That day in the kitchen with my children has played over and over in my mind since then when I have asked myself “What is the name of the person who must do this?” I am reminded in that moment that I am responsible for me. No one is coming over to make decisions for me, nor do I want them to. I broke up with a woman many years ago who turned out to be pretty bossy. After telling her repeatedly that, according to my resume, I had managed to accomplish things in my life without her and that I needed neither a mother nor a project manager, I broke up with her. Her response was classic: “Tony, you’re obviously making a huge mistake and you need to reconsider your actions.” “Nope. I’m good,” I said. These days, she is married to some poor schmuck. Every once in a while, I see her and her husband out and about … I always say a silent prayer for him. Then again … maybe he is the kind of man who needs a boss and a project manager.

I am responsible for me. I am responsible for my perspectives of the world. I am responsible for my attitude and my happiness. I am responsible for my failures and accomplishments. And whenever I am in doubt, or stuck, or procrastination is keeping me from progress, taking action, or making a decision, I ask myself, “What is the name of the person who is going to move you forward?” That person’s name is always my name.

And the same is true of you.

As the rabbinic sage, Hillel the Elder, famously said, “If I am not for myself, who will be for me? If I am only for myself, what am I? If not now, when?”

“In the long run, we shape our lives, and we shape ourselves. The process never ends until we die. And the choices we make are ultimately our own responsibility.” ~ Eleanor Roosevelt

“Only I can change my life. No one can do it for me.” ~ Carol Burnett

What is the name of the person who is going to change your life?

–30–
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The weather tomorrow looks a little iffy for Cardio!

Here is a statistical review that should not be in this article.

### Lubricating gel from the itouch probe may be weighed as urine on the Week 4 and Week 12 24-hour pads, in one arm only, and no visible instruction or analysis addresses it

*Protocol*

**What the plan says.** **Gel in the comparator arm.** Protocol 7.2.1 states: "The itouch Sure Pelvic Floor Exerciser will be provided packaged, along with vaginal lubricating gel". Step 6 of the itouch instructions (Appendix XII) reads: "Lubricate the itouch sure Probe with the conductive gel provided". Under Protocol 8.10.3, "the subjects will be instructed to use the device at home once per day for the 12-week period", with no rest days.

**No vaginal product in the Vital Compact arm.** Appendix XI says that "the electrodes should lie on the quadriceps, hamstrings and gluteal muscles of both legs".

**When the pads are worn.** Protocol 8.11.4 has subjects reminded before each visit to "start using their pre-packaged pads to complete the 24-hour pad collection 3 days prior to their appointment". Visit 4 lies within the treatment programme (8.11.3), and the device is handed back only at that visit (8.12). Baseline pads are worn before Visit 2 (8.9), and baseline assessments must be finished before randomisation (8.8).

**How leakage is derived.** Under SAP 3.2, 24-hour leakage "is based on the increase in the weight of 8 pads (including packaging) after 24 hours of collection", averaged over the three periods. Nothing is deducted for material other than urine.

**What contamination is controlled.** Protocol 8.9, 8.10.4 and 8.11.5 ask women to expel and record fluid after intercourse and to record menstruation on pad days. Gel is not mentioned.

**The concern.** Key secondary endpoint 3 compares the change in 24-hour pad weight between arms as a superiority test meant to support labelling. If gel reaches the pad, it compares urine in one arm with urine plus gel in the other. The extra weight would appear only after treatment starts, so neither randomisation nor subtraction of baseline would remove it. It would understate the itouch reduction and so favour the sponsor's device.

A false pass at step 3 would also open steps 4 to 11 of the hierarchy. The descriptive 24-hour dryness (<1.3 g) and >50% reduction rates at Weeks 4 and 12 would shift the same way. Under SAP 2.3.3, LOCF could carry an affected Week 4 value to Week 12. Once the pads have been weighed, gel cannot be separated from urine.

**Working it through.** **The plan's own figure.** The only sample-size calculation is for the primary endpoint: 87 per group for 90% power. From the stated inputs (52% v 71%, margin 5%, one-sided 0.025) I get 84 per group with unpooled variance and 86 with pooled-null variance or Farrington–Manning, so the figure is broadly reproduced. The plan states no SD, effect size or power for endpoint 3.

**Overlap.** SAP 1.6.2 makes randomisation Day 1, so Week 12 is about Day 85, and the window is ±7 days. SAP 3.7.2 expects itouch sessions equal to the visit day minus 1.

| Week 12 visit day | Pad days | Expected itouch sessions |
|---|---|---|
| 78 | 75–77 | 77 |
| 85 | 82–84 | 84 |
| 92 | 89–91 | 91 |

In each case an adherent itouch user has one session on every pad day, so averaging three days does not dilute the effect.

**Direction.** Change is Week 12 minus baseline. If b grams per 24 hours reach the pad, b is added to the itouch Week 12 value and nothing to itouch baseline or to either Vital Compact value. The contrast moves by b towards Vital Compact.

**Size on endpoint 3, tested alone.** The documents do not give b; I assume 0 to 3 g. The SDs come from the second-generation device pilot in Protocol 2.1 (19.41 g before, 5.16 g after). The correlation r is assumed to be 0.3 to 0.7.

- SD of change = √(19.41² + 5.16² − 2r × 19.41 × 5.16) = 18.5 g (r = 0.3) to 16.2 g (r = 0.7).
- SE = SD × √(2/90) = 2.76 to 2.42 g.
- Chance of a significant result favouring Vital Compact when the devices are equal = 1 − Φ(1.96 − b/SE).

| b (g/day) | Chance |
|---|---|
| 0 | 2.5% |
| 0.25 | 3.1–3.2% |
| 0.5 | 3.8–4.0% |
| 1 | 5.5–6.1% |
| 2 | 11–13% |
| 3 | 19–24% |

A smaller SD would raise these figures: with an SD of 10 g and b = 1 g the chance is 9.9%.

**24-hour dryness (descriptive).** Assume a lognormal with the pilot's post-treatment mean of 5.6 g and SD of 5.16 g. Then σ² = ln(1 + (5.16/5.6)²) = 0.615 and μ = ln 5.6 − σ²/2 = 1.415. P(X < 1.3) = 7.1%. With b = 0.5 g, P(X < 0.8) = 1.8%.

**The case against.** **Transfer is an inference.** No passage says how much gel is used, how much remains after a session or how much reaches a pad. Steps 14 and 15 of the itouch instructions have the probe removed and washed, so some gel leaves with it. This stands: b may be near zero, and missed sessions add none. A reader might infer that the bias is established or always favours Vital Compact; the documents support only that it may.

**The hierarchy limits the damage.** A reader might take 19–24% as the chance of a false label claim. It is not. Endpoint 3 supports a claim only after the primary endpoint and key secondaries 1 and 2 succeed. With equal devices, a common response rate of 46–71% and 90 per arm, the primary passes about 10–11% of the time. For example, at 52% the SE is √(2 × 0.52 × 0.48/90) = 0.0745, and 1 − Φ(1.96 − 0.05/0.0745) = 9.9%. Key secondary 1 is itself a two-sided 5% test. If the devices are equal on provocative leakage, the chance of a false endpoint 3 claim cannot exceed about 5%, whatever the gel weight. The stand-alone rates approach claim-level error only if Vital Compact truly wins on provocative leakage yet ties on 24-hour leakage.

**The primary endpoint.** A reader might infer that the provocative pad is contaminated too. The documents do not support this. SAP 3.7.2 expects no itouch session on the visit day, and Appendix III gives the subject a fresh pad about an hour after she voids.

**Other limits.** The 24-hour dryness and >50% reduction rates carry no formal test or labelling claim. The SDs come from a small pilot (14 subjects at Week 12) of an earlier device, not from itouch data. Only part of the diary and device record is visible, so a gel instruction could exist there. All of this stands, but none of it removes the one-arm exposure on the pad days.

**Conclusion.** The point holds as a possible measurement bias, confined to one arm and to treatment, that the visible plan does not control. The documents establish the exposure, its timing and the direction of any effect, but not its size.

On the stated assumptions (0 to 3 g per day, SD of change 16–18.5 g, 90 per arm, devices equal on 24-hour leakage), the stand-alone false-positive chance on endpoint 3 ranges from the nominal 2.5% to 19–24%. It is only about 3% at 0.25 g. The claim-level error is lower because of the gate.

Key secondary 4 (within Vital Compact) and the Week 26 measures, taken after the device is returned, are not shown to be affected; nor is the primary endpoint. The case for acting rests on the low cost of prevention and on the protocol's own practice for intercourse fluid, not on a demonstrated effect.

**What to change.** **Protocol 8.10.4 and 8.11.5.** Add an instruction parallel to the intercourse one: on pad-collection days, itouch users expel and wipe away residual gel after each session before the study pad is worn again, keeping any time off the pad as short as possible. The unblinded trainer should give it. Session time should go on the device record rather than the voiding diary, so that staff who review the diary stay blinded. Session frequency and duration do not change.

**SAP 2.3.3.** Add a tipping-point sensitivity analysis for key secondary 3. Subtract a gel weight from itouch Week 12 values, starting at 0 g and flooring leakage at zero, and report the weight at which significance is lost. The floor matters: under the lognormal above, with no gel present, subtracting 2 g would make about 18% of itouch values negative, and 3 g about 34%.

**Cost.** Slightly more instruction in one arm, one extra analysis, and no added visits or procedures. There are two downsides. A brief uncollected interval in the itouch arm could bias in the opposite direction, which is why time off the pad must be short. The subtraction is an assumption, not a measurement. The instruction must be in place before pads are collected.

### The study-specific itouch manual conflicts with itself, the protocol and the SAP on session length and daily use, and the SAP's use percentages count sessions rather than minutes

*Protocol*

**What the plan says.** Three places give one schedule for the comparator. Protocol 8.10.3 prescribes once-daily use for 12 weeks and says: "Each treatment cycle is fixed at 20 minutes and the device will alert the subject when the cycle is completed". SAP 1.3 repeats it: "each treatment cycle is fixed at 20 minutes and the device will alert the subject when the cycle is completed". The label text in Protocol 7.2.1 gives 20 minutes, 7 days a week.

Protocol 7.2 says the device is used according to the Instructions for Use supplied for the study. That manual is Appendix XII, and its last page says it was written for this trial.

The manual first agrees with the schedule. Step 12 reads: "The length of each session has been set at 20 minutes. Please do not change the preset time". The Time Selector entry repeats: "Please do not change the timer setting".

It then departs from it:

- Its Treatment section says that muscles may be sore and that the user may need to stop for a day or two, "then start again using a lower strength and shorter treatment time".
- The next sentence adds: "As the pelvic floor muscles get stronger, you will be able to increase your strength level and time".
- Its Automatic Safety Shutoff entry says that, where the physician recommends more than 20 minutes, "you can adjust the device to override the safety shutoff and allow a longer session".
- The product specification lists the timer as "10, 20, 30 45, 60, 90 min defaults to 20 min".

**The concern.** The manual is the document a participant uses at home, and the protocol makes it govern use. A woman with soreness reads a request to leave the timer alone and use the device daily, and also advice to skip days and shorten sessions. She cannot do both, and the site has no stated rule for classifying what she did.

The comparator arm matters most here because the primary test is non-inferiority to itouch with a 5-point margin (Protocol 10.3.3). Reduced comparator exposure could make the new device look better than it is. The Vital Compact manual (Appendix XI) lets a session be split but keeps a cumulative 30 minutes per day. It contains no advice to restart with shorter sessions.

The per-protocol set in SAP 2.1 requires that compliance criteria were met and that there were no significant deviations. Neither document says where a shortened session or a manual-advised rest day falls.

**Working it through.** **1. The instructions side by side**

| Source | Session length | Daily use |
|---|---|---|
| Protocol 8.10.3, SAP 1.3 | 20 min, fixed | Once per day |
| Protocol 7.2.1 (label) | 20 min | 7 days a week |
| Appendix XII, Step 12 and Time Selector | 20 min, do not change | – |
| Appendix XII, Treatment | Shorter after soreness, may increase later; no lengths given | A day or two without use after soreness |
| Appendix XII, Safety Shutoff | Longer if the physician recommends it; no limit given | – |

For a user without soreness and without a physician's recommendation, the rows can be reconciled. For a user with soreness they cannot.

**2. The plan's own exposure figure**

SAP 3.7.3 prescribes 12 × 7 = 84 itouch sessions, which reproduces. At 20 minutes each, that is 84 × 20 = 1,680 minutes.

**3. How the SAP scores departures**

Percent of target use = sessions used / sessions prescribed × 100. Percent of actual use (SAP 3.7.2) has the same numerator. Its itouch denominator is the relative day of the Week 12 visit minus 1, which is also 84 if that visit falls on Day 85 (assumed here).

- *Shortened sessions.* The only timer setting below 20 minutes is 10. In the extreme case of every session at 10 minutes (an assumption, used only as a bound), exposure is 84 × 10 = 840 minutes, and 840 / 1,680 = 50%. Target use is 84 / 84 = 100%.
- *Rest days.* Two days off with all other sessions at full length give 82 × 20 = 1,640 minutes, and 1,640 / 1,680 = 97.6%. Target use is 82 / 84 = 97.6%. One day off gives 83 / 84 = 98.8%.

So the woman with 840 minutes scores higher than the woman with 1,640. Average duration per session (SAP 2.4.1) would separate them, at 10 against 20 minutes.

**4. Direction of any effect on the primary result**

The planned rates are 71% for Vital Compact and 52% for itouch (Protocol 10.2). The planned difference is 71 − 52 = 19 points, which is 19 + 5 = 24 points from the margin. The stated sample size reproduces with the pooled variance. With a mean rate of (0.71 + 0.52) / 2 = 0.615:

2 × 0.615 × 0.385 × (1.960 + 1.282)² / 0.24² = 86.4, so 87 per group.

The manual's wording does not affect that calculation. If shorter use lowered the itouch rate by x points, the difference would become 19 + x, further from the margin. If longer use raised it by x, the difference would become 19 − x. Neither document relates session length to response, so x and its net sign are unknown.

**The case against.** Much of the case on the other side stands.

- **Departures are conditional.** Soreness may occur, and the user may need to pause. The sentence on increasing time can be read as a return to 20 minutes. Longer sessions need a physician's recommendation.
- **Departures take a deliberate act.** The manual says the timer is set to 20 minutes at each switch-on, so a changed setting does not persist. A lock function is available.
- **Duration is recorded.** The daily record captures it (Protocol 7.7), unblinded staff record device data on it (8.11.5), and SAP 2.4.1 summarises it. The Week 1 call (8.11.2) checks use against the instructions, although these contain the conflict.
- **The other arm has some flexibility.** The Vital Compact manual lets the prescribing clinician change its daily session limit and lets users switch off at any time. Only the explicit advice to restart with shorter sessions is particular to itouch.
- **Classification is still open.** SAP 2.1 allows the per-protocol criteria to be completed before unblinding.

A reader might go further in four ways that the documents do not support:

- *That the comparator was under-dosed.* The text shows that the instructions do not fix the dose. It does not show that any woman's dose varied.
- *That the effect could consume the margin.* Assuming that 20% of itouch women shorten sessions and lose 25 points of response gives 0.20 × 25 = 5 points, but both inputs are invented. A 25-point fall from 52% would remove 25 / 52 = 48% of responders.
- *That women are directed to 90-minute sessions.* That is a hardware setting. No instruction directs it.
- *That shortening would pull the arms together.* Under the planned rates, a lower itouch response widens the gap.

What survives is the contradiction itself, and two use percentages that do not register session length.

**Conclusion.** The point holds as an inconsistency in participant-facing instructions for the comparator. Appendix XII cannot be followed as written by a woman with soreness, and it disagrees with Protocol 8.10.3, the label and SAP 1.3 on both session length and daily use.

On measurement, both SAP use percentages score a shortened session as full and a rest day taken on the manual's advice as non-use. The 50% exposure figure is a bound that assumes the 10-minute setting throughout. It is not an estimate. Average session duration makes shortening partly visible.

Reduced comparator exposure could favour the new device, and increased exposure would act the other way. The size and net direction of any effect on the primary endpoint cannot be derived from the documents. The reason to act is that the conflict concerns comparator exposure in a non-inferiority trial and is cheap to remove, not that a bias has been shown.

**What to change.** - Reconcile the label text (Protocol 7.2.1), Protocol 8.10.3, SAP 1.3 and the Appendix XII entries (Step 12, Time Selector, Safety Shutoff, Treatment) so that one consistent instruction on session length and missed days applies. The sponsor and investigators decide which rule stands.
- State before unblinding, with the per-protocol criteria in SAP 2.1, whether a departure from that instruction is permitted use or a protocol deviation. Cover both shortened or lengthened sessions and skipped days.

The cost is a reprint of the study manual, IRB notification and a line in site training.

If it rains, we’ll do BOGA in the gym instead!

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ARE YOU UP FOR PROMOTION?

ARE YOU DUE FOR PROMOTION?

Let me know if you’re due for promotion between now and the end of the year! Please email me with the month of your promotion, the number of years, and VERY important: the size shirt you prefer. Thank you!

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ALL HAIL THE BUFFALOES!

The Buffalo Runners are running! Half marathon training begins this weekend!

We’ll meet at 7am on the southeast-side of the Visitor’s Center at Shelby Farms. (That would be the area in between the bicycle rental shop and the Visitor’s Center.)

We’ll be running 1hr 10min on Saturday, using the run/walk program made popular by top marathon coaches across the country.
IF it’s raining Saturday morning, we’ll switch to Sunday morning. I’ll post on the Buffalo Runner’s Facebook page. “Like” that page now if you haven’t already. If you’re still not sure, you can text me at 901-644-0145.

ALL ARE WELCOME! The cost for the 3 months of training is $75 for active duty boot campers and $125 for inactive boot campers and “friends of boot camp.”

SEE YOU SATURDAY!!

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No BOOT CAMP on Labor Day! Enjoy your holiday and I’ll see you on Tuesday! The 5:30am class will be at St. Mary’s on Tuesday morning, September 5th.

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80% OF YOUR WEIGHT LOSS SUCCESS HAS NOTHING TO DO WITH EXERCISE!